|Source: badgerbadgerbadger.com, obviously|
Everyone thinks you're ugly, frightening or just plain mean. You have no legs. You have to keep yourself warm. Nobody will talk to you at parties.
But perhaps the most difficult thing about being a snake is finding food. Without limbs you can’t catch, trap or use tools. You’re a funny shape, limiting the places where you can hunt. You’re also surprisingly defenceless – no body armour, save scales; and no appendages to use to fight back against reluctant prey while you’ve got your teeth stuck in.
Given such disadvantages, snakes have had to acquire some of the most efficient hunting techniques in nature. In non-venomous snakes, mechanical constriction and jaw-holding are used to great effect, whereas some venomous snakes are eye-wateringly lethal beasties. Sea snakes are some of the worst. I once had a sea snake thrown at me, an experience I am not keen to repeat.
Two tactics are employed by venomous snakes to ensure that lunch is served. First, there are the strike-and-hold behaviours, like that employed by the cobras, clinging on to the prey while the venom takes effect, but this has inherent risks if the prey itself has sharp claws and a propensity to go down with a fight. Then there are the strike-and-release behaviours of the rattlesnakes and vipers, when prey are left to wander off and suffer their final moments alone. This is safer for the snake, but adds a complicating factor: once the venom has done its job, how does the snake find its prey once more, particularly when there may be trails of other suitable, but very much still alive and feisty, prey nearby?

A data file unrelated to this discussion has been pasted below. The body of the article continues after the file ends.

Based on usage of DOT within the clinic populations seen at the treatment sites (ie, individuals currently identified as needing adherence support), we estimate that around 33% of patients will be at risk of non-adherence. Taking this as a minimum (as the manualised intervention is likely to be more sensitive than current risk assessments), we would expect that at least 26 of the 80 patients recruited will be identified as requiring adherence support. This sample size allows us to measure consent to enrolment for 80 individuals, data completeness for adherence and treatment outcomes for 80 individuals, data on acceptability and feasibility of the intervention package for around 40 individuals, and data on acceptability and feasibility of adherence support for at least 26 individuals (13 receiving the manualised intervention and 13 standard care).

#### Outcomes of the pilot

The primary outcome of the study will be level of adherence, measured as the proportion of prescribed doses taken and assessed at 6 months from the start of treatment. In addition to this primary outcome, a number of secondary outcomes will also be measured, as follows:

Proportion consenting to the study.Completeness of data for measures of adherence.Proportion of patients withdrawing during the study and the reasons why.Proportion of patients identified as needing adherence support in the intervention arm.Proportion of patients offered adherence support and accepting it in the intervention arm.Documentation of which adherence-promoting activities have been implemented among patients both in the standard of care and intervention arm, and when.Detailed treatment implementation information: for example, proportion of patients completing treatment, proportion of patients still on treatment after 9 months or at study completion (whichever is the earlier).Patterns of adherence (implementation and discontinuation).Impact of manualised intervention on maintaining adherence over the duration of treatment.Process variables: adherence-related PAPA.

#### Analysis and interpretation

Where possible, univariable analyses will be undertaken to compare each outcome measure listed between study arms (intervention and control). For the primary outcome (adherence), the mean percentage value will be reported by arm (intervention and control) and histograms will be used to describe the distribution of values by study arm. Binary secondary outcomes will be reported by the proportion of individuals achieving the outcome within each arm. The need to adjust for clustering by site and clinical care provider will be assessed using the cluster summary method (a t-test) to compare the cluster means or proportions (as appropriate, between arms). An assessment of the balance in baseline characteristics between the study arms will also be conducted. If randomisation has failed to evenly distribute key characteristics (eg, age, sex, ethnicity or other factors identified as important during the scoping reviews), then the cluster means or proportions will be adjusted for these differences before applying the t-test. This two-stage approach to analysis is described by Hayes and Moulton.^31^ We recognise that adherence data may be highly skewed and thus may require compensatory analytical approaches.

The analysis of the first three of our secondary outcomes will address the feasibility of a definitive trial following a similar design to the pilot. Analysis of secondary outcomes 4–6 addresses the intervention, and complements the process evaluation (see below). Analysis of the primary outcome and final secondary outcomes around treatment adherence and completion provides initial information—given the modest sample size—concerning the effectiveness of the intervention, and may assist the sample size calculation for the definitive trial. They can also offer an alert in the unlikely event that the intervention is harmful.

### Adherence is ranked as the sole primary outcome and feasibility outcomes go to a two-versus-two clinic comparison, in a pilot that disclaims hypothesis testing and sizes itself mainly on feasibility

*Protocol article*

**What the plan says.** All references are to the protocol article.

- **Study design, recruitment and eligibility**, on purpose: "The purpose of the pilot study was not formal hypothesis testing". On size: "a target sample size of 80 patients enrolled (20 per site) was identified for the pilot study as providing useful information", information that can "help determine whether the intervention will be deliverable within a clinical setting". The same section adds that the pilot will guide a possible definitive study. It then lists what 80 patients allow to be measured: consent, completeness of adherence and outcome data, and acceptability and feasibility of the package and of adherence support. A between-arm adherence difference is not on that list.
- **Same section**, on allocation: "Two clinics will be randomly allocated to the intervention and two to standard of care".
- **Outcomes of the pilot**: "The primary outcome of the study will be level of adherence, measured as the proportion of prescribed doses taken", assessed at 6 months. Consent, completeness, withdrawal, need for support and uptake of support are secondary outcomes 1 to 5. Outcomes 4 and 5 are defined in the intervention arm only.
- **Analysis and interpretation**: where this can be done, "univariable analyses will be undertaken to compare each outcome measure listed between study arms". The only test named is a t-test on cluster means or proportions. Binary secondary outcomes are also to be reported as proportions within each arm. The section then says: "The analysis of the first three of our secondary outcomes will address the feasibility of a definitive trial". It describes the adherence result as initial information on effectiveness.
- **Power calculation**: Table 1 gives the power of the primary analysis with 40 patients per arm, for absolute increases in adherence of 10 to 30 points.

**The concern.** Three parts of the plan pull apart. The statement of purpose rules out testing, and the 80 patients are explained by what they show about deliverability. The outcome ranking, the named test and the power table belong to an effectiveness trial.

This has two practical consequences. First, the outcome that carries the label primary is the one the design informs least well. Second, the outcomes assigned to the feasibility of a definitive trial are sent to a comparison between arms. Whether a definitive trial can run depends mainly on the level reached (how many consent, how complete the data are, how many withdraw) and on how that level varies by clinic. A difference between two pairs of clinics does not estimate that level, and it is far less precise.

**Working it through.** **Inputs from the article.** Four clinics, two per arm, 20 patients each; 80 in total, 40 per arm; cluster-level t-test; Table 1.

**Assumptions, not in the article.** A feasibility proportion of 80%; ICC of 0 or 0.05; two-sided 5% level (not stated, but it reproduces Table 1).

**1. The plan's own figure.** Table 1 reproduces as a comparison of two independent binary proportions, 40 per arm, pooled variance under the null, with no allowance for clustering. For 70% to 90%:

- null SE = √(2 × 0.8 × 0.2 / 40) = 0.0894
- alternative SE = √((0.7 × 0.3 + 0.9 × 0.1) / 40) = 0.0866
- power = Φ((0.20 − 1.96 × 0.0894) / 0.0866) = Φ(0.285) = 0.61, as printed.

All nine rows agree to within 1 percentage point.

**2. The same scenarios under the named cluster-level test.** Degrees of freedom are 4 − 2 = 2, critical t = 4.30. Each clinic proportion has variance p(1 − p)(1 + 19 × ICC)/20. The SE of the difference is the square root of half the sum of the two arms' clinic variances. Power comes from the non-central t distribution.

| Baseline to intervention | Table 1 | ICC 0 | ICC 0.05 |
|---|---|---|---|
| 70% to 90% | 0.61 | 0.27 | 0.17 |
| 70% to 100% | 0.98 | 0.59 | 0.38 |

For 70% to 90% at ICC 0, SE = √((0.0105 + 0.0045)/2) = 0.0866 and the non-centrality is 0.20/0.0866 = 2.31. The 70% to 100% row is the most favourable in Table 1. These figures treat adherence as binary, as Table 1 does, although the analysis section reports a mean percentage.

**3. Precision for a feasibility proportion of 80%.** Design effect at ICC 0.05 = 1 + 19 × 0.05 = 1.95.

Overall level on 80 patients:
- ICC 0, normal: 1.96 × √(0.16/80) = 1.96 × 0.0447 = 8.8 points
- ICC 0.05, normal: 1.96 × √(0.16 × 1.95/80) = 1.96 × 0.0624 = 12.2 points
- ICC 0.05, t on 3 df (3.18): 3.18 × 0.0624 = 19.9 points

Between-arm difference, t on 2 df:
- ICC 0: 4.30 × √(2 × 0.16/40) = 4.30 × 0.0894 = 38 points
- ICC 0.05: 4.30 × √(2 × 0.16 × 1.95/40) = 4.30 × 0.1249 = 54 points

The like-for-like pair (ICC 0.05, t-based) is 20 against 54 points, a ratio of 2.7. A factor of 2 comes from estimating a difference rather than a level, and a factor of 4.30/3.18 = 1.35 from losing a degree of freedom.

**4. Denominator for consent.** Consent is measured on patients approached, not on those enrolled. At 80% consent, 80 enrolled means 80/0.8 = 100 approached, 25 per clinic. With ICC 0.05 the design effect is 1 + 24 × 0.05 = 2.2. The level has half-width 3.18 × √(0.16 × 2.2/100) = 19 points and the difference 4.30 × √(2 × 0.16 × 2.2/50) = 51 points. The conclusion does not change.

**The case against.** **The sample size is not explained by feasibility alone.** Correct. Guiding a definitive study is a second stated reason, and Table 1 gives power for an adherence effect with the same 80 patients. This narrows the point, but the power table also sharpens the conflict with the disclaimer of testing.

A new paper by Stephen Mackessy and colleagues has just been published in BMC Biology outlining one potential mechanism: a GPS for snakes. A GPSsssssss, if you will.
The team used the western diamondback rattlesnake (Crotalus atrox), looking to see if the snake displayed a preference between different mouse carcasses, some injected with venom, some with saline, and some with specific components, or fractions, of the venom. Presented with the option of envenomed and normal, non-envenomed mice, the snakes flicked their tongues (from which they smell) dramatically more often upon finding prey filled with venom. Among the venom fractions tested, one in particular elicited a particularly excited response from the rattlesnakes, but what could it contain?
The authors predicted that this fraction might be a cocktail of common venom enzymes that are used to break down tissue, and that these might be the markers snakes search for when hunting out their prior victims, but this was not so. In fact, the fraction contained crotatroxin 1 and crotatroxin 2, two proteins belonging to the disintegrin family. These aren’t enzymes at all, but are the by-product of dismantled enzymes, and their roles include the inhibition of platelet aggregation, the phenomenon that usually occurs after injury to halt bleeding. It is also possible that the crotatroxins instigate a process in the prey that causes it to make further potent cues for the snake to follow, although this could not be determined from a mouse carcass. Disintegrins make up only about 2% of the total venom content in Crotalus atrox, but this low amount is more than compensated for by the excessive amount of venom injected in each attack.
So, much like a GPS tag applied to a suspect’s car in a spy film, these snakes strike their prey, leaving behind a protein tag that they can find later, once the venom has kicked in. But not all snake venoms contain disintegrins. So is this response specific to the western diamondback rattlesnake? And what is it about the disintegrins that the snakes find so enrapturing: their smell, or the smell of something else triggered after their administration? Such questions remain and are currently being investigated.
And now I must stop Googling pictures of venomous snakes, BECAUSE THEY TERRIFY ME AND I FEEL A BIT FAINT.
Saviola, J. et al. Molecular basis for prey relocation in viperid snakes. BMC Biology 11, 20 (2013) doi:10.1186/1741-7007-11-20